Dinner was at a dive down near the piers. Not memorable, but we washed everything down with a couple of bottles of red and when we got back to the boat, the last couple of days of exhaustion caught up with us and we dropped like sacks of potatoes.

Helgoland to Cuxhafen to Kiel        


We bunkered fuel (very cheap here on a tax-free island) and more importantly, we bunkered booze (read: The Botanist gin). We had all slept late, as we were still tired from our rough sail and perhaps also because we ended up tying one on. We deserved it, having spent the last 48 hours, 4 hours on watch, 2 hours off. So next morning, none of us as particularly bright-eyed and bushy-tailed.

But we got going, a bit later than we liked because we had to wait for Cameron and Yulia to get stamps in their passports.

We were going to regret that late leaving when we got to the Elb – the tide would be against us. But it was an uneventful sail, nice in the sunshine with just enough wind to keep us moving. When we got to the Elb – yep the tide was against us. Almost 4 knots of current and we fought it the whole way up to Cuxhaven, arriving at 9:30.

Which meant it was time for cocktails.

Are we having fun yet?

With a martini in my hand – Damn right we are having fun!

We got up this morning, made our way to the Canal and got lucky. The lockkeeper was just loading a polish freighter into the lock – there was room for us and in we went.

Tying up in the lock

Tying up in the lock

So dear friends – I’m writing this as we sail up the Kiel Canal. I’ll write the next chapter when I have time.

writing away

writing away

The Kiel Canal, Gedser and Svaneke (Bornholm).

So we’re sailing up the Kiel canal in beautiful weather, sun shining and really just a gorgeous day. Nothing much to report, the canal is 100 kilometers long and it took us most of the day. At the Kiel end we again got unbelievably lucky. We called the lockkeeper and he said hurry up and you can exit with the ship that is in the lock now.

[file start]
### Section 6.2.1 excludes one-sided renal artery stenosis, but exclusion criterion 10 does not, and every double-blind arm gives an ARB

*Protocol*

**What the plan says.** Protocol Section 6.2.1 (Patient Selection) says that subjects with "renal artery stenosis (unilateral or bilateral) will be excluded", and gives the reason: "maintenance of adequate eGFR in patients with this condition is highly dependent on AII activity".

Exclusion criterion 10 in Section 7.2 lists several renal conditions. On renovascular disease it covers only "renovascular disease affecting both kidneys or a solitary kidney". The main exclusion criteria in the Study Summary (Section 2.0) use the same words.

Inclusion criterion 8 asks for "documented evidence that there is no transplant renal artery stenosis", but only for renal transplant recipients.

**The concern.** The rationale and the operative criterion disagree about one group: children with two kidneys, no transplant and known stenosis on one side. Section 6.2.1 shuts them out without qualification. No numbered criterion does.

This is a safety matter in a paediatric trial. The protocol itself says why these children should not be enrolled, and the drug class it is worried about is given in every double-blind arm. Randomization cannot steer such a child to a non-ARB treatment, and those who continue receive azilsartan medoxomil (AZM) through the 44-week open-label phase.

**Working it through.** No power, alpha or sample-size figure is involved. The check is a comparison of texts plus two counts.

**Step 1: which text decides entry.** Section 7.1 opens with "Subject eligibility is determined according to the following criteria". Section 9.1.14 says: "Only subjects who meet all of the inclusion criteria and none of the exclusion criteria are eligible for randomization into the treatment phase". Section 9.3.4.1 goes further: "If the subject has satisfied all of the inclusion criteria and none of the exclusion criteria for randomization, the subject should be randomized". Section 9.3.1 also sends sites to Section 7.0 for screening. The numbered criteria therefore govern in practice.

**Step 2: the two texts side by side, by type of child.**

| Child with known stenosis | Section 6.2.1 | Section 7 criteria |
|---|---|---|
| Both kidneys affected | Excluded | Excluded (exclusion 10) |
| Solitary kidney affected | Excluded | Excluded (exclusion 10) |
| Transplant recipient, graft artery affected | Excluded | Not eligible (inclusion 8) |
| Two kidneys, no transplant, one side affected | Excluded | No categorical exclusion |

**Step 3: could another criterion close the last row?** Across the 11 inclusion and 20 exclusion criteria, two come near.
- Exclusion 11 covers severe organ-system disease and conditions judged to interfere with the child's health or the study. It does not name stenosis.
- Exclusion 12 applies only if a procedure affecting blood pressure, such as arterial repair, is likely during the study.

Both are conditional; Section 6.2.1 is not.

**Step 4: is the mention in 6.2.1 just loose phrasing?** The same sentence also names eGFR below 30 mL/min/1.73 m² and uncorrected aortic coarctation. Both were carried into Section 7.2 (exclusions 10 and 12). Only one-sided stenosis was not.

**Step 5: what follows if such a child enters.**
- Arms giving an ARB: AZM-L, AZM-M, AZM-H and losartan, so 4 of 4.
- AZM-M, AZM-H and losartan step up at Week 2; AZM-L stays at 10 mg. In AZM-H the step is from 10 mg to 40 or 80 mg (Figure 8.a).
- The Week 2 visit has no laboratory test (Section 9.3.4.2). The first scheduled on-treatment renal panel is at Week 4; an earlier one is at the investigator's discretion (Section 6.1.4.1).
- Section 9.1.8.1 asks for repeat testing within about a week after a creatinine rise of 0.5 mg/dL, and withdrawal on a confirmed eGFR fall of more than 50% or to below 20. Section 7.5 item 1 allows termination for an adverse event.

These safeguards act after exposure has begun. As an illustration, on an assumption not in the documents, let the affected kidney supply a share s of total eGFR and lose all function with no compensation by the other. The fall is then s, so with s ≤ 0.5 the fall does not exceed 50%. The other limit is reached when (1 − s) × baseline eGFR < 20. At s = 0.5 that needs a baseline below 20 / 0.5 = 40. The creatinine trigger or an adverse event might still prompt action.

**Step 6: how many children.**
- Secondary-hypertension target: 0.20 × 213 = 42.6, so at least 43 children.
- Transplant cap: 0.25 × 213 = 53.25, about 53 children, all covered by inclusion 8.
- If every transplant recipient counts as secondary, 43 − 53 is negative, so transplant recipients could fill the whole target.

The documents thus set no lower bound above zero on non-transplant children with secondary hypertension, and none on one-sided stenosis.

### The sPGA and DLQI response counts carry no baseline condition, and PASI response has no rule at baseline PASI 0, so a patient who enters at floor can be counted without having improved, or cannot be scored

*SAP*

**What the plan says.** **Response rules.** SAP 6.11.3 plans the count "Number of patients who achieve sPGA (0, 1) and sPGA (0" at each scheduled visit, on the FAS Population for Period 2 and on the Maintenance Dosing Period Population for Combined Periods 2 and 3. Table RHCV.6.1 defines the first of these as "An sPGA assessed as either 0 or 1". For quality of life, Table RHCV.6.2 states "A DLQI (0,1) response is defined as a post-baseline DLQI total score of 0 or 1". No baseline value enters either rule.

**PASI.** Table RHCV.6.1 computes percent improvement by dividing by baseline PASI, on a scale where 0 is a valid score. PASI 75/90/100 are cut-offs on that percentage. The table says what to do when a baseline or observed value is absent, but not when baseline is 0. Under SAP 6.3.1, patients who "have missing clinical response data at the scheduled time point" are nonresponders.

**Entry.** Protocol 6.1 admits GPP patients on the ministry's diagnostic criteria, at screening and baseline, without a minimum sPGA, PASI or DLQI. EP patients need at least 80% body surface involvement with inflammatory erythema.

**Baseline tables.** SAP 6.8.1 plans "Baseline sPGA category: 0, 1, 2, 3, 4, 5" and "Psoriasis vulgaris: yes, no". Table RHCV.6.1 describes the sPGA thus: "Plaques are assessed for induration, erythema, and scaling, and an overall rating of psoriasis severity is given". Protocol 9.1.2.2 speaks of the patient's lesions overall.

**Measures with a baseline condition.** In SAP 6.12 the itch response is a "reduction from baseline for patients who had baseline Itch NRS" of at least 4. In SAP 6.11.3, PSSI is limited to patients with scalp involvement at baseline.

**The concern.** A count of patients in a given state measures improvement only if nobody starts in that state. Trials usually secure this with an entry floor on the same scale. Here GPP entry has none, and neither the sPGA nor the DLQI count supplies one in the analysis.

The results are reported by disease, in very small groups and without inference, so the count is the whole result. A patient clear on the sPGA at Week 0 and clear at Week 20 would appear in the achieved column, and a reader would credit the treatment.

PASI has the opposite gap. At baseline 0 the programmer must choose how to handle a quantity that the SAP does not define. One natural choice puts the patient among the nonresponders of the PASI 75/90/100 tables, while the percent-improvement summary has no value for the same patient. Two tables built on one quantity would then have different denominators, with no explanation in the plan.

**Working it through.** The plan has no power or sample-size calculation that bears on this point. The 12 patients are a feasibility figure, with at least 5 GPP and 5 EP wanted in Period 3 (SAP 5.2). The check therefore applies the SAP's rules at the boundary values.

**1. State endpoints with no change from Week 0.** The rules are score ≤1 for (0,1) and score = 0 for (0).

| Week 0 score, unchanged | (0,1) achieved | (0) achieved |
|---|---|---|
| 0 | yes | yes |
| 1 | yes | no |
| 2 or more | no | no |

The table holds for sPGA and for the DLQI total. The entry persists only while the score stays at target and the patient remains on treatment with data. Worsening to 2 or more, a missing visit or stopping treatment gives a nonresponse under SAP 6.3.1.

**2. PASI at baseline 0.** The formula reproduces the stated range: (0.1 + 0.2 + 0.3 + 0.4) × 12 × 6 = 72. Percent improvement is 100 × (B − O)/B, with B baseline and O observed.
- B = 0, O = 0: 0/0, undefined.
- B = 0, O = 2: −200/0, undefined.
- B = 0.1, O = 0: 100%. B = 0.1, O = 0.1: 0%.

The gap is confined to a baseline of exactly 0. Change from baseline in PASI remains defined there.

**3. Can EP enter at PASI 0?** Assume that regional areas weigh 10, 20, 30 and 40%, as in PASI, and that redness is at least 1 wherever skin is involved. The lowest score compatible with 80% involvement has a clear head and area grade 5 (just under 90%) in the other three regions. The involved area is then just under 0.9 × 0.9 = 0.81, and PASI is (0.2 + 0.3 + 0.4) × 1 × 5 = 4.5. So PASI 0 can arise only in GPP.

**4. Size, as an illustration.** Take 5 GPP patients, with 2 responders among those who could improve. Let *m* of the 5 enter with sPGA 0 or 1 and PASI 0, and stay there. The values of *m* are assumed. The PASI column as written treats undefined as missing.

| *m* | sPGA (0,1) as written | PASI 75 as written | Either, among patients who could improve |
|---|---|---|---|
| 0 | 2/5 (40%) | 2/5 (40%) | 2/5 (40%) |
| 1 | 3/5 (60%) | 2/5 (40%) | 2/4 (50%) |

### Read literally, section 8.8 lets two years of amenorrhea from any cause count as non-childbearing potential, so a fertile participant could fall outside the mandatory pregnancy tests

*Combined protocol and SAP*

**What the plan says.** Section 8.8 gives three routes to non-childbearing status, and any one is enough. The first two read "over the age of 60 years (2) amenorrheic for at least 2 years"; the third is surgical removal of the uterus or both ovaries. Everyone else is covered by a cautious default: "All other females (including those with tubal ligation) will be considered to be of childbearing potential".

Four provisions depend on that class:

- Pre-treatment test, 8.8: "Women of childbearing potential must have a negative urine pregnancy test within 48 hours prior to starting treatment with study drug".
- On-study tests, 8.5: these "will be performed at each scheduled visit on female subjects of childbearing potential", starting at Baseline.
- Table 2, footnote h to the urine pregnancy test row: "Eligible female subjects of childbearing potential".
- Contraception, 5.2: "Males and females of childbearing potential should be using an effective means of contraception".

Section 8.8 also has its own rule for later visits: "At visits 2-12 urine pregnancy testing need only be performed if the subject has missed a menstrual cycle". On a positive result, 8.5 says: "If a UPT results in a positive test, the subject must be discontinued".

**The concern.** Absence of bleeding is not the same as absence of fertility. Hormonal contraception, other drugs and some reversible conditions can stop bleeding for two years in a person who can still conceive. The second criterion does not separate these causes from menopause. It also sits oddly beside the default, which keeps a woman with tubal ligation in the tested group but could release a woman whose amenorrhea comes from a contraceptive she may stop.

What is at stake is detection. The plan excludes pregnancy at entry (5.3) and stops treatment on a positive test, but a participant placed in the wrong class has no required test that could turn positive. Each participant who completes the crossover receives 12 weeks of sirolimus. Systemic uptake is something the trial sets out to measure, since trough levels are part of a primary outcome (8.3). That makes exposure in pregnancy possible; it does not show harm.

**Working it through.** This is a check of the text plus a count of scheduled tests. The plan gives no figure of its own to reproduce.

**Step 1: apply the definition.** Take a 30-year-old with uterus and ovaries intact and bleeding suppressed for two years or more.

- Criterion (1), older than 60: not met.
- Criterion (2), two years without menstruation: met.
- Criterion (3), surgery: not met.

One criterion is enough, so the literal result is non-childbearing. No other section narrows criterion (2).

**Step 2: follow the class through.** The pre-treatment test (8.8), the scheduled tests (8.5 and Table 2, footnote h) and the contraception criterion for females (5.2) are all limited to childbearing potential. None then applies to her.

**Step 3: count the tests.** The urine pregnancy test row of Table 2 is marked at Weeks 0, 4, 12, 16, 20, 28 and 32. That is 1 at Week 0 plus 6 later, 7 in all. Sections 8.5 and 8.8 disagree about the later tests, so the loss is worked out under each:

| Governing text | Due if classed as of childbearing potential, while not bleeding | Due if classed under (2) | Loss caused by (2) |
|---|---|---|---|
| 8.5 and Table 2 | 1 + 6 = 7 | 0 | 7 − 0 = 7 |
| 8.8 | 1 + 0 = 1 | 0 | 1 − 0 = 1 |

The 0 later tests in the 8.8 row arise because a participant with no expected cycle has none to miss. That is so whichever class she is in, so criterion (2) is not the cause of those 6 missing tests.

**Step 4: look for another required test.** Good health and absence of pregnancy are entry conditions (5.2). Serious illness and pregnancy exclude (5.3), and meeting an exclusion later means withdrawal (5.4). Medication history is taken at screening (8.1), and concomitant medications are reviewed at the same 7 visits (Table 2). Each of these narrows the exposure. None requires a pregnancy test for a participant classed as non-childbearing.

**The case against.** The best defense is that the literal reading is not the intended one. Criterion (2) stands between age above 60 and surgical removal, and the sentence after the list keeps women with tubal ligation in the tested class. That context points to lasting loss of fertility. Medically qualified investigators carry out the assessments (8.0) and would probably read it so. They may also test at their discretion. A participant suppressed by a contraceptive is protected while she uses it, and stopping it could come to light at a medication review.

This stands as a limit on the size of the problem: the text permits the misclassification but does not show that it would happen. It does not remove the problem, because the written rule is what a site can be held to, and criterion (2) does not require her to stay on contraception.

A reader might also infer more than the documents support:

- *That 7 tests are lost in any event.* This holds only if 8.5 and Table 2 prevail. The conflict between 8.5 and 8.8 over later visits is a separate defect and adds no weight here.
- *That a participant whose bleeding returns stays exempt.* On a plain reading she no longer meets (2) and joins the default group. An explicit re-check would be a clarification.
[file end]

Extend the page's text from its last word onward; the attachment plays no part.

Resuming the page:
Ths ship we exited with

Ths ship we exited with

This kind of luck only happens to those with a clear conscience and good karma.

Out of the Canal, Cameron poses us some difficult questions:

“ok, here’s as I see it.” He said. “We can sail right on and we’ll be Gedser sometime early morning where Tonny and Niels have to get off. Or we can drop the hook, have a couple of good drinks, a nice dinner and then leave early in the morning, which will put us in Gedser tomorrow evening.”

Decisions, decisions, decisions. Oh the cruelty! Placing the onus of such a momentous decision on our shoulders. Since we have the backbone of a worm, we looked at each other and said,

“Let’s sail on to Gedser.”

Yeah, right in your dreams – of course we said – drop the hook, we’ll get out the glasses.

Which we did. Yulia made a great dinner and we started in on the days serious business – drinking. Now it turns out that Tonny had a problem. No matter how fast we filled his glass, it became empty. Something about it having a hole in the bottom.

We had one or two too many – but it was deserved. We’re losing half the crew tomorrow and we needed to say good-by properly – which we did.

Next morning (not too early) we got underway and had a perfect sail. Wind just across our stern, blowing 20-24 knots, which meant we were cruising at 8+ knots and the wind kept it up all day, with us arriving in Gedser at about 8 pm. Marianne (Tonny’s delightful wife) was waiting. Niels and Tonny packed got off and we set sail for Bornholm.  Marianne had been thoughtful enough to bring along a cake for us, which will be our dessert tonight somewhere asea. (thank you Marianne!).

Yulia made sausages and french fries(!), thank you Yulia, and we had Marianne’s cake for dessert (thank you again, Marianne)

I caught a couple of hours of sleep and then relieved Cameron at midnight. Out here the sea is empty.  And dark.  Very  dark.

If my words did glow

With the gold of sunshine

Grateful dead, Ripple

Would indeed that my words glowed with the gold of sunshine. If they did, I could describe the beauty of this night. Billions and billions of diamonds strewn across the heavens with a careless hand, all twinkling merrily. Some places so thick that it reminded me of creamy coffee – no wonder it is called the Milky Way. I saw 4 shooting stars – so I have a few wishes at my disposal.

Dawn 3:30 am

Dawn 3:30 am

Cold - but beautiful

Cold – but beautiful

Cameron relived me at 5 am and I hit the sack for a couple of hours. Later, a good lunch as we sailed in glorious sunshine finally making port in Svaneke at 4 pm.

Tonight we’ll eat at Svaneke Bryghus, a microbrewery that serves excellent spareribs and, of course, their own beer.